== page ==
Today started off a bit slow. We began by choosing our lumber. We had the option between walnut and cherry so I chose a nice piece of cherry since it seems like I always work in walnut. Next, we traced the template for the back legs onto one half of our stock and rough cut and jointed an edge to create the plane for the back leg to side rail joint.
We got to use the 16” Powermatic jointer after some adjustment to get the in-feed and out-feed table parallel. This was a bit disappointing.
Then we re-sawed about 1/2 inch of stock off and planed it smooth to get to our finished thickness of about 1-1/4”
After, I finished rough cutting my legs at the bandsaw and cleaned up the front of the leg on the huge horizontal sander.
The back of the legs have almost a full round over at the bottom and tapering to about a 3/8” radius at the top. We accomplished this with spokeshaves and then some hand sanding. This was truly the highlight of my day. I’ve never really used one before and I can definitely say that this tool will be moving up a few spots on my wish list. I started by drawing a centerline down the length of the leg and just worked each edge to the line until the radius looked about right.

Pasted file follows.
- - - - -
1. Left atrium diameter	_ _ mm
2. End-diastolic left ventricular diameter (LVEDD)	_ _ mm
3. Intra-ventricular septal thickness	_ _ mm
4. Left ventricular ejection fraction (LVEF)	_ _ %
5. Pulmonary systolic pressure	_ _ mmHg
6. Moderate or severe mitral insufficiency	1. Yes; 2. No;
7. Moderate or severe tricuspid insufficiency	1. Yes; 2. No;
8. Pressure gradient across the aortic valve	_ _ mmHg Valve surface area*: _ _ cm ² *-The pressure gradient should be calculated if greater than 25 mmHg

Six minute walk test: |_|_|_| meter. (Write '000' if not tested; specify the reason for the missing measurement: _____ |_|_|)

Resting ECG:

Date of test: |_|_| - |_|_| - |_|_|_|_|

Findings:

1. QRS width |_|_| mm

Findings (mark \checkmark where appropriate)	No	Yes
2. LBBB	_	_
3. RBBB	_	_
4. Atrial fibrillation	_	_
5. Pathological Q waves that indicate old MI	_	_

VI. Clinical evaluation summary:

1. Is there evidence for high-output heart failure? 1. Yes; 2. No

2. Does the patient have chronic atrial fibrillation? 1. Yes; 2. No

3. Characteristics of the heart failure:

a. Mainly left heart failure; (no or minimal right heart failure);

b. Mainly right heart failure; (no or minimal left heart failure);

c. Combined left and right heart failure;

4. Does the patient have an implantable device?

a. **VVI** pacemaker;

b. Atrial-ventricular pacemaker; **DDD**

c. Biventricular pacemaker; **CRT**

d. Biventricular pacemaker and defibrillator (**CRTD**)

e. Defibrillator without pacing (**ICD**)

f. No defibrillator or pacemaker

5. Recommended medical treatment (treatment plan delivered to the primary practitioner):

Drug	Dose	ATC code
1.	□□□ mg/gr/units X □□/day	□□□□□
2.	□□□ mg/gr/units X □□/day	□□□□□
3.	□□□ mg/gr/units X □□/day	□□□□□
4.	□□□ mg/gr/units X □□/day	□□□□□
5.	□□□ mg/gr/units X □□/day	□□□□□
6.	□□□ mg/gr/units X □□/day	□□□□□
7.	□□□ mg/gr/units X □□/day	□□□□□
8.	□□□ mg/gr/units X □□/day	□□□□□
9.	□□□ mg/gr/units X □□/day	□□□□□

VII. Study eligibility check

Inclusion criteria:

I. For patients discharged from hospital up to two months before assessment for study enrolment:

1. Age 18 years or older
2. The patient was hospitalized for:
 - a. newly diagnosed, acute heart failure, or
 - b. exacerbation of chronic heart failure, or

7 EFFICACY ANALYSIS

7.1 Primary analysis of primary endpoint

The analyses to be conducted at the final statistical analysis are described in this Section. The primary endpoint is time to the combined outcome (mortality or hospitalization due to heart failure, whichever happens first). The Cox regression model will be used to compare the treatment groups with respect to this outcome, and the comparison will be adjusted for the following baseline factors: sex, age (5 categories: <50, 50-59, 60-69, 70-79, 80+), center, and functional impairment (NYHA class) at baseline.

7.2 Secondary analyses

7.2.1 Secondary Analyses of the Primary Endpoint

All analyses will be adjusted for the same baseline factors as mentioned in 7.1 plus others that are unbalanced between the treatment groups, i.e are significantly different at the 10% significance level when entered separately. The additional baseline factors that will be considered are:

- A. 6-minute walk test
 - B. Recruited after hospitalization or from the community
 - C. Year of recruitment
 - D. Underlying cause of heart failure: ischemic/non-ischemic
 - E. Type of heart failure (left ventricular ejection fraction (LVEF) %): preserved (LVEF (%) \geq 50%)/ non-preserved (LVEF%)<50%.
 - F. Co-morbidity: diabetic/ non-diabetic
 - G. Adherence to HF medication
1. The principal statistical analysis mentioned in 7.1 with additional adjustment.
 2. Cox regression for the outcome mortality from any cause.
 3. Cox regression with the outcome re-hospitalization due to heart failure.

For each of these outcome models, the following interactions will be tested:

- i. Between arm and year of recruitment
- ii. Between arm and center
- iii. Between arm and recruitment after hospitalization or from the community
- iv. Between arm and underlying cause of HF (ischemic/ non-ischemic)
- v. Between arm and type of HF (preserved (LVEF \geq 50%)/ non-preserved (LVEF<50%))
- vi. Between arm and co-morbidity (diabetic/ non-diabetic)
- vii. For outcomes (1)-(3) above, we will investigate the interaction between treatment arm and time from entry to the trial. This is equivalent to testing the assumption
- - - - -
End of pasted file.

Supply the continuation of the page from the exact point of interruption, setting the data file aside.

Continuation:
Next we moved to the side rails and this is where the brain cells really needed to kick in. The back got a 27 deg miter and the front got a 12 deg miter and a 6 deg bevel and each side needed to mirror the other. I spent some considerable time laying out my two rails, double checking my angles and choosing the best grain orientation. I also had to be smart about cutting around some defects. I made the all the cuts on one of the two SawStop table saws. You can also see some rough layout lines for the curves in the rails.
Tomorrow I’ll cut the Domino joinery for the side rail to back leg joints.
-- Aaron in TN -http://www.amwellsfurniture.com